Hello!  My name is Viktor, and I am a black and white cat.  I live with a nice old Army colonel and his wife, a beautiful artist. 

ViktorPeople tell me that I am a very ordinary Belgian cat, such as you might find on any Walloon farm in the province of Hainaut, where I live.  I always listen patiently to comments of this kind, and I never correct the people who make them.  After all, how can I convey to a person; whether he speaks English, Flemish, French, Walloon, or German; that there is no such thing as an "ordinary Belgian cat" here in Hainaut?  Apart from this, strictly on an aesthetic level, how can anyone take me for ordinary?  Yes, I am predominately black in colour, with a clean white shirt front, but my shoes are white slippers.  White boots, such as my mother has, are much more common for cats like me here in Hainaut.

  I was born here, on this little farm, in this little village of Bauffe.  Bauffe is so small and (officially) so inconsequential that we do not even have our own Burgomaster.  For political and administrative purposes we belong to the larger town of Lens, some three miles distant.  Nobody minds this, as the Lens Burgomaster is a kind man who loves animals.

  My mother is also a black and white cat, now smaller than I am (I admit that I am a fine and strapping young fellow).  She was less than a year old when I was born, in a closet amidst the Colonel's socks and undershirts.  Three of us were born, but mother was young and small.  When the Colonel opened the closet that morning to find three kittens, only I remained in this life.  I was given the name "Viktor" for my early victory against the death that claimed my brothers, and I have to say that I was pampered in every way as a kitten.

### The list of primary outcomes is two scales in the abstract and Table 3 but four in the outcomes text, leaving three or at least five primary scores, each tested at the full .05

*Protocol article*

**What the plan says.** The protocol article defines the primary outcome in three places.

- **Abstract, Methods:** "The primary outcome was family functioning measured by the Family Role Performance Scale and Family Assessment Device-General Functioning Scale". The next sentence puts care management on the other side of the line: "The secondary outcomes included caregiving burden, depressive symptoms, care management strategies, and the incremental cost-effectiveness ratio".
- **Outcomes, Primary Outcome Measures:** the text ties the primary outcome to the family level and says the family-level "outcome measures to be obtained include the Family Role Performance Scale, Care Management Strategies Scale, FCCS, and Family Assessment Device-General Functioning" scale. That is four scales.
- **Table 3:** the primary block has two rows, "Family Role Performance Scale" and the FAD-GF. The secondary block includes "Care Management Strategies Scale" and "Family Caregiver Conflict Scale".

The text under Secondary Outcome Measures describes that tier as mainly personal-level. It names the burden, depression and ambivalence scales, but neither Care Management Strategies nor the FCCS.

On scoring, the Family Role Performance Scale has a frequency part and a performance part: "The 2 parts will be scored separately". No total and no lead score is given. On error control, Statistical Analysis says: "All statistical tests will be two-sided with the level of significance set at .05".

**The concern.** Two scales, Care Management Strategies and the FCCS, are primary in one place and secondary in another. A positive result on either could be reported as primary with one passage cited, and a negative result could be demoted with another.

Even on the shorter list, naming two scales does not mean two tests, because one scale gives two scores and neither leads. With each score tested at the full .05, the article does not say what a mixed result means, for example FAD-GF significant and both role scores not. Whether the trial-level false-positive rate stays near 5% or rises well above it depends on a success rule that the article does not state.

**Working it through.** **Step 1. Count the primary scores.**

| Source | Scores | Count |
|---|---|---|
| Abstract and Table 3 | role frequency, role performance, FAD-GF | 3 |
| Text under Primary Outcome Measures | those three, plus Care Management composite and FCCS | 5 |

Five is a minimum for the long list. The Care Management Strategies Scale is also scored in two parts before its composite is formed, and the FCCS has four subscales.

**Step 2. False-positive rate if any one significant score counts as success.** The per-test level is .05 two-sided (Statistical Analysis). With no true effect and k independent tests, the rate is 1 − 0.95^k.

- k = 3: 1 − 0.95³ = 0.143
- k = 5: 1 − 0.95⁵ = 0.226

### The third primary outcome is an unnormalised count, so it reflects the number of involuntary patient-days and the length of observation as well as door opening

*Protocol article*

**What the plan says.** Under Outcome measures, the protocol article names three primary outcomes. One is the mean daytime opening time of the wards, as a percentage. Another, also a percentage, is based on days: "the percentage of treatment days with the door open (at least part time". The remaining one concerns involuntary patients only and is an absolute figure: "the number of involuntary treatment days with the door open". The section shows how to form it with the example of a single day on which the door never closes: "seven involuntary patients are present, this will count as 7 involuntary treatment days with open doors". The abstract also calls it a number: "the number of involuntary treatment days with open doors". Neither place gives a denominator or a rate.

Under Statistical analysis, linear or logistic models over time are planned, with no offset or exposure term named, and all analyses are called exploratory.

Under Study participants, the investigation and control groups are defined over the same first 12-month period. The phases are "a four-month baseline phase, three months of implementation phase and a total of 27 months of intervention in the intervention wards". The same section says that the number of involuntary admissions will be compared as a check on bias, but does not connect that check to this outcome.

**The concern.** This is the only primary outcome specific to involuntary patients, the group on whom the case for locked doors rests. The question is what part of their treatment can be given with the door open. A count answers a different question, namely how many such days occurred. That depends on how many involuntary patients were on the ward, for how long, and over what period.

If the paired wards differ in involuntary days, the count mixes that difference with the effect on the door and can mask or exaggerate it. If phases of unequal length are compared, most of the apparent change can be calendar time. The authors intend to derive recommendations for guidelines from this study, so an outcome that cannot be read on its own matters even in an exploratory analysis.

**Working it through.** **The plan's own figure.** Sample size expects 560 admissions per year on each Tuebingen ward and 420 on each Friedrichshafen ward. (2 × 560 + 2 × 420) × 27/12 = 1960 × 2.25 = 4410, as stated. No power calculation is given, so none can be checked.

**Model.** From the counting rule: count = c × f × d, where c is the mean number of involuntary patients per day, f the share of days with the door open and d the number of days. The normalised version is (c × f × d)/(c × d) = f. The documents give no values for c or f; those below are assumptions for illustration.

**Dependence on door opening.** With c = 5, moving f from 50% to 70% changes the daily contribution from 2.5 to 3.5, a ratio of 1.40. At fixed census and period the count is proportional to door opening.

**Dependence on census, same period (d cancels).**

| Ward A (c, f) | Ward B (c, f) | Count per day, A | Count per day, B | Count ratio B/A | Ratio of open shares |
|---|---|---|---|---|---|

I found the environment of our little farm very agreeable.  I was free to roam as I liked in the countryside.  There were no important roads nearby, and the traffic mostly consisted of loud and ponderous tractors, engaged in the agricultural affairs constituting almost all of the commerce in Bauffe.  The people are wonderful.  I have to say that I never met a person in Bauffe who was not kind and friendly to me, and my latest adventure tested and proved this. 

  Last week, while the Colonel was at work in his bunker, I went out to explore the fields and woods.  There are so many interesting things there!  I saw a fox mother with three young cubs, playing in a mowed field. They could have been kittens, for all their antics.  The Colonel told me later that foxes are seen in a different light, by people who keep chickens.  But, at the time, I enjoyed watching them, before they retired to their lair in the forest.  I kept on my way---after all, it was night by now, and my next appointment (for breakfast) was several hours off.  I followed a path in the grass (my nose told me that foxes had made it, although others used it) toward a farm.  I was not interested in the chickens that I knew lived there, but rather in the rats that I could always catch near this farm.  They were attracted by the chicken feed, and I could generally bring one or two back for the Colonel, who always complimented me extravagantly on such occasions.  Perhaps my mind was too concentrated on the prospect of catching a rat or two.  At any rate, I was not as alert to the moment as I should have been.